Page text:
Of her character, Ilsa, Rebecca references starlets of yore as exemplars. “Just think Greta Garbo, Ingrid Bergman, Veronica Lake, Katharine Hepburn.” Perhaps Rebecca’s name will be added to that list in the future. As for role models, she says, “I’ve never really had a certain specific actor or actress that is my role model. I find people in general who I find intelligent inspiring. Whether it’s a poet, an author, an actress, who I love…” Her own experiences as a woman in the acting industry have been positive ones. She says, “I’ve been very lucky, because I have been surrounded by people who are as equally-minded as I am when it comes to gender, thank god. And also, I was raised very strong…my mother is a very strong woman, and taught me to stand my ground.”
In addition to being physically stalwart, Rebecca knows how to use her mind to keep her grounded in the acting business, a tough stunt to pull. Her wise advice? “If you love something, be yourself and believe in it. Listen to people around you who you love and trust, and yourself…when you go home and you go to bed, to know you’ve been true to your own feelings and thoughts is enough.” A sound foundation for a serious acting career. Of that career, she looks forward to playing more complex roles. “I haven’t had that kind of a guttural deep dark character yet, where [you] really need to get into it. I look forward to doing that.”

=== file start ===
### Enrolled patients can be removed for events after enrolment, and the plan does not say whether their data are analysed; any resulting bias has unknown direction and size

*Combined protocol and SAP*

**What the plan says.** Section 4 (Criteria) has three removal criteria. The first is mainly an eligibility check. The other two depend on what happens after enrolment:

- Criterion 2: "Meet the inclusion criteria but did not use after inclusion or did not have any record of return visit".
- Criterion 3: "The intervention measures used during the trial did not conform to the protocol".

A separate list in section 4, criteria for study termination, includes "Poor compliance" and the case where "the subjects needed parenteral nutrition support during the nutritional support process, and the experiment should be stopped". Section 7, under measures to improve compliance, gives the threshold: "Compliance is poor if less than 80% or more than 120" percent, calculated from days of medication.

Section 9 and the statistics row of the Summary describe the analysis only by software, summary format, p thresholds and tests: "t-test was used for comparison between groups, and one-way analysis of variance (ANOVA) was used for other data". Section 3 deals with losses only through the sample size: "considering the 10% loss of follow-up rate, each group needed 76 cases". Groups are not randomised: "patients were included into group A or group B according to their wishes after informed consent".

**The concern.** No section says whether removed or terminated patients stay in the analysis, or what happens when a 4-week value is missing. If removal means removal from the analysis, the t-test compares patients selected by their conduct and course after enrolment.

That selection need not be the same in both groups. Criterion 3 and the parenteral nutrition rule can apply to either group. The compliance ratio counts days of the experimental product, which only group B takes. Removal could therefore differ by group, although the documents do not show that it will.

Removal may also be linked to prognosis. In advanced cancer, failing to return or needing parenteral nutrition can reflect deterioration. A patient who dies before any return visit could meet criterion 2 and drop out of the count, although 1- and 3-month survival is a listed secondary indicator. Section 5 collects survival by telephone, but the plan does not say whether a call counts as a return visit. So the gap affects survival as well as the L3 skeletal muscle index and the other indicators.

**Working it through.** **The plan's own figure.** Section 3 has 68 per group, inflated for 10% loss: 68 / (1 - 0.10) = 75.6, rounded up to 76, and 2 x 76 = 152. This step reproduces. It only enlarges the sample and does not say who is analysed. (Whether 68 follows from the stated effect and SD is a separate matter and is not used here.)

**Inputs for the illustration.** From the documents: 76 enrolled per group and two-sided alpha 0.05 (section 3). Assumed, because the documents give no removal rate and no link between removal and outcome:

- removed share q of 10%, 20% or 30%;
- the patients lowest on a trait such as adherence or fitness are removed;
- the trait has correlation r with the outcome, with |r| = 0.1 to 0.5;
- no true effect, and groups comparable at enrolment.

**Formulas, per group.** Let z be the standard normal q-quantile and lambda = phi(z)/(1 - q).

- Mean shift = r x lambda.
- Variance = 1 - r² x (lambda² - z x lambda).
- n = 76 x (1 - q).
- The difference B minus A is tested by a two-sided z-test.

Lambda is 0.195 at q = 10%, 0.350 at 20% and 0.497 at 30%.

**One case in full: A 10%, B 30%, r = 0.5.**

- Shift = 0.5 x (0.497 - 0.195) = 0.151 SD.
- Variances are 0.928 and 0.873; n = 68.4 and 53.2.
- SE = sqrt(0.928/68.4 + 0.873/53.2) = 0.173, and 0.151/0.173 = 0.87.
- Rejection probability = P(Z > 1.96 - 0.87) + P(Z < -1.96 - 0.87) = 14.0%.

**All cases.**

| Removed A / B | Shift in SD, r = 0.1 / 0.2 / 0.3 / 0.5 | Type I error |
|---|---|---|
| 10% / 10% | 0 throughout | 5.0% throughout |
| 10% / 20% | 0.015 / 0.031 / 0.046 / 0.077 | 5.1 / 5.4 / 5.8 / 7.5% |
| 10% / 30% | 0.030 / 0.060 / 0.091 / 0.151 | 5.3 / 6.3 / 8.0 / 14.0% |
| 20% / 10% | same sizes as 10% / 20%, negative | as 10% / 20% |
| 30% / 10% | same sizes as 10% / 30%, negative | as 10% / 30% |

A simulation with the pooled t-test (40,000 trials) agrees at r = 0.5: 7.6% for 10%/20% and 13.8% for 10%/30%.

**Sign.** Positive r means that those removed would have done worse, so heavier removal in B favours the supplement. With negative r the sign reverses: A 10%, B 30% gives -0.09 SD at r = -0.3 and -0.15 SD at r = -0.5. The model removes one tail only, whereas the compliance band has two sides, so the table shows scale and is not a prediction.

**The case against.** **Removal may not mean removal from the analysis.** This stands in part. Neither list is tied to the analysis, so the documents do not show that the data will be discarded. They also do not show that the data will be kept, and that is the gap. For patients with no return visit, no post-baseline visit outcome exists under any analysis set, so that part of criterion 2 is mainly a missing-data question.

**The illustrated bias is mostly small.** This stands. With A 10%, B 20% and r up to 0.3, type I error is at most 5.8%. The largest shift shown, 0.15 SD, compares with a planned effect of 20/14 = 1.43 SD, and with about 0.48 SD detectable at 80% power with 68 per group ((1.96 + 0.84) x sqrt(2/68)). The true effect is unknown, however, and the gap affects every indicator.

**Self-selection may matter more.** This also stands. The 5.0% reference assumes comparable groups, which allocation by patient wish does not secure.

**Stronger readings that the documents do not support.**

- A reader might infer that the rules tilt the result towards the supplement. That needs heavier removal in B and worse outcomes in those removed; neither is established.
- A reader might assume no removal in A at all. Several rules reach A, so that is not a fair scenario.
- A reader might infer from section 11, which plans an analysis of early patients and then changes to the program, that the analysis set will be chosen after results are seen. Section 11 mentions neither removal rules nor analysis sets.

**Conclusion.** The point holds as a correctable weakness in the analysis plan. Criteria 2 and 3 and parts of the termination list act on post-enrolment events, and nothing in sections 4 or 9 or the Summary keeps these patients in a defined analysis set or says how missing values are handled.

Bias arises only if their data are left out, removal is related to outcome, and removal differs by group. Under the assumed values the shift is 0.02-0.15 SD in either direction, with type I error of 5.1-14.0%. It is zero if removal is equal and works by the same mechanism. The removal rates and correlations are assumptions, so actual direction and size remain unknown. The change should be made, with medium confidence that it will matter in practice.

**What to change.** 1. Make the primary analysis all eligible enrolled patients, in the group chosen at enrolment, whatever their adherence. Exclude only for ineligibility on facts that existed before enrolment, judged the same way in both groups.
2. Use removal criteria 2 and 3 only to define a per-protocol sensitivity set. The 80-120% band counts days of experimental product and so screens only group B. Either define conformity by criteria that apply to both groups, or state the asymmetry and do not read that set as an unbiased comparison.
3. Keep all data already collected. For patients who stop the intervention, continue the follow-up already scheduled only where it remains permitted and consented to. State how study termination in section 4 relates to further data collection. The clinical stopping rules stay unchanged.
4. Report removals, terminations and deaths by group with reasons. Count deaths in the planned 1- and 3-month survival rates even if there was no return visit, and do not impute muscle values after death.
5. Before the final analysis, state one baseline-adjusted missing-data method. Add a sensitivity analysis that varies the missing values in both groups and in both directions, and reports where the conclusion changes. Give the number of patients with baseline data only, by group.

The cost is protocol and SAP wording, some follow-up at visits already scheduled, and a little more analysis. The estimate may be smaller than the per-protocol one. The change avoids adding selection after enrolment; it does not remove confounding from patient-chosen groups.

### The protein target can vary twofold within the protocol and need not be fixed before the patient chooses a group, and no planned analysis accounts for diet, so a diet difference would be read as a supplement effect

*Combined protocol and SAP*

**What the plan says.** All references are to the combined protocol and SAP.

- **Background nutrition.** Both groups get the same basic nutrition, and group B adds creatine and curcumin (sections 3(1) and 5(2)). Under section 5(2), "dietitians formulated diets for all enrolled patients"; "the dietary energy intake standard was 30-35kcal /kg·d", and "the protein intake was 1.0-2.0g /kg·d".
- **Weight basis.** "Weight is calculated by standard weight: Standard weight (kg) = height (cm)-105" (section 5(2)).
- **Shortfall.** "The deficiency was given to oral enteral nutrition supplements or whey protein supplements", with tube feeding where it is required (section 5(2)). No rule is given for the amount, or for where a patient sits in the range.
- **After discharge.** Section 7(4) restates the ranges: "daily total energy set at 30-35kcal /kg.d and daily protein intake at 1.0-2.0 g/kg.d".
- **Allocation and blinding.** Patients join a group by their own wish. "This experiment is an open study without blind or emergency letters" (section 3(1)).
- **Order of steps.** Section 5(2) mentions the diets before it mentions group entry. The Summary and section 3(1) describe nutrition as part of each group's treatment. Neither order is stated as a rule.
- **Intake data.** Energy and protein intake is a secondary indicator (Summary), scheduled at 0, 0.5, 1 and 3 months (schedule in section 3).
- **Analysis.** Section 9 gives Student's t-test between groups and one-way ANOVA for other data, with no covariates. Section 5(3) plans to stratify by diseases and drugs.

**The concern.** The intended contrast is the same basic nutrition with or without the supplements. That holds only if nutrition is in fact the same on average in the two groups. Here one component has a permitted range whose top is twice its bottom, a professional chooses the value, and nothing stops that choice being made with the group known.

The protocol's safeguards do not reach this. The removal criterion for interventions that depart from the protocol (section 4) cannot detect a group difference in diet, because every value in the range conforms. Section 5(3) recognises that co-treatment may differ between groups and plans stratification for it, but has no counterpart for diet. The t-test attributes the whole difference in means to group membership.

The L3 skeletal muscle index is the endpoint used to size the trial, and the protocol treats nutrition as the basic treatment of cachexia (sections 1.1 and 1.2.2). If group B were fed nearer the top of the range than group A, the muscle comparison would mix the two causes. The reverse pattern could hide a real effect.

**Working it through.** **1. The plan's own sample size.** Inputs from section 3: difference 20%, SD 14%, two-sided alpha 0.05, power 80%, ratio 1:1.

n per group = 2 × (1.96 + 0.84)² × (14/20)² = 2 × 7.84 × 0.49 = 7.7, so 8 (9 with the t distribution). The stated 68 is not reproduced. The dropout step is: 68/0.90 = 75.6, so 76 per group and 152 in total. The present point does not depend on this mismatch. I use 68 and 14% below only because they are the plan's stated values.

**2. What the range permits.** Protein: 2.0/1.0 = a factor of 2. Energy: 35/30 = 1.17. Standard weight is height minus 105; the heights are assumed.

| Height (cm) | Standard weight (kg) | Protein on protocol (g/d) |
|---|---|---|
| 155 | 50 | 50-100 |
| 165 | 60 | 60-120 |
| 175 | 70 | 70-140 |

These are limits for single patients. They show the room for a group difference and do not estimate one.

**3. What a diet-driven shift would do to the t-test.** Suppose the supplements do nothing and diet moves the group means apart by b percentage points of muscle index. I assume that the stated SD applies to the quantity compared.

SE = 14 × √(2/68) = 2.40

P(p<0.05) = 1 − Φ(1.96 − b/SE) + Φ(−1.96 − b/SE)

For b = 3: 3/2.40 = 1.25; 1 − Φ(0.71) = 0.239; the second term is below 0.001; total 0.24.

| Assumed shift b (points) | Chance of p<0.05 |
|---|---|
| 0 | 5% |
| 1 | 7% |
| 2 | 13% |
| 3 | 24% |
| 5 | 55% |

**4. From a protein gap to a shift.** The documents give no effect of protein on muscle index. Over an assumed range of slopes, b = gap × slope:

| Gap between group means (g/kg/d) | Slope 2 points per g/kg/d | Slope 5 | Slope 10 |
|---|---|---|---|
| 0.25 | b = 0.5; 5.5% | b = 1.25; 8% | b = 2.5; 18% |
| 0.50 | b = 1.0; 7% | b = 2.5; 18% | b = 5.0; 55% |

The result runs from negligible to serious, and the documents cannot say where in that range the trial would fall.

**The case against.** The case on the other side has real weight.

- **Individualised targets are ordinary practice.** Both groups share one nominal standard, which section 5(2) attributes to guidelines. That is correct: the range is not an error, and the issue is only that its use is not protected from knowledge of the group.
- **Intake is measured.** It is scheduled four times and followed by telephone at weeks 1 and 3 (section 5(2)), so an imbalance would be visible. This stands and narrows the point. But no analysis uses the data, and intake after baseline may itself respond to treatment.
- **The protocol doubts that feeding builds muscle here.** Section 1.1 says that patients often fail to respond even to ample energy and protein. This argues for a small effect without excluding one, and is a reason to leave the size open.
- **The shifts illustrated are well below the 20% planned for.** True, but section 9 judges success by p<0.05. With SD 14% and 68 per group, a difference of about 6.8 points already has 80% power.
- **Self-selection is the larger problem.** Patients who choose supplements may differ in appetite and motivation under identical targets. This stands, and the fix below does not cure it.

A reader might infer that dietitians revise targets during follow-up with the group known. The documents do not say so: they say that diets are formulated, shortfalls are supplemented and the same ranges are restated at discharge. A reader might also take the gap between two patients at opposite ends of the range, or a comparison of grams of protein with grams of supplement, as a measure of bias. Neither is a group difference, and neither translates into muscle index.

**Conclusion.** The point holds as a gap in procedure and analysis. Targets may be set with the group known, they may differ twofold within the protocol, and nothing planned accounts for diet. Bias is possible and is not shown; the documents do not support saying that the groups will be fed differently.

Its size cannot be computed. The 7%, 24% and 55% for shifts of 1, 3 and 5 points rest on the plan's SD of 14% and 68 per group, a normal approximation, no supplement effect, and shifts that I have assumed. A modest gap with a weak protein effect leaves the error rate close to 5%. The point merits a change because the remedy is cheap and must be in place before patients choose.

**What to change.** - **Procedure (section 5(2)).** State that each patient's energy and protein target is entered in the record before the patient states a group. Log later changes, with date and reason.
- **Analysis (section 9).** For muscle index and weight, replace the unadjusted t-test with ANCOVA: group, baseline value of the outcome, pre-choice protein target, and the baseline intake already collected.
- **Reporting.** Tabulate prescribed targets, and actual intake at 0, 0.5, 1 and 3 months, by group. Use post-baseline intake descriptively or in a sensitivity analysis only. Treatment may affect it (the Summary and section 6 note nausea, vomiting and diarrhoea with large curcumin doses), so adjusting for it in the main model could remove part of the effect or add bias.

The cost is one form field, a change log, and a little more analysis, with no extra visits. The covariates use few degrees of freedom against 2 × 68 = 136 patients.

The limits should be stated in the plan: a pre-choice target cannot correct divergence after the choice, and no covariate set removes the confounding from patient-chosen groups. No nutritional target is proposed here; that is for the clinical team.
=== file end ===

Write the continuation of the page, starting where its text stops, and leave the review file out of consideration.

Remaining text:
Plan to see a lot of Rebecca in the near future in a slew of complex roles. She recently wrapped the Stephen Frears film, Florence Foster Jenkins, about an opera singer who’s tone deaf, with Meryl Streep and Hugh Grant, and has been confirmed for the lead in Tate Taylor’s thriller The Girl on the Train, opposite actress Emily Blunt, due to release this year.
Interview and creative direction by Indira Cesarine
for The Untitled Magazine #GirlPower Issue
Photography and video by Iris Bosch
Stylist: Deborah Latouche
Make-up by Caroline Barnes
Hair by Carlos Ferraz
Photographed at Blake’s Hotel
This article originally appeared in The #GirlPower Issue of The Untitled Magazine (2015), pick up a print edition of the issue today!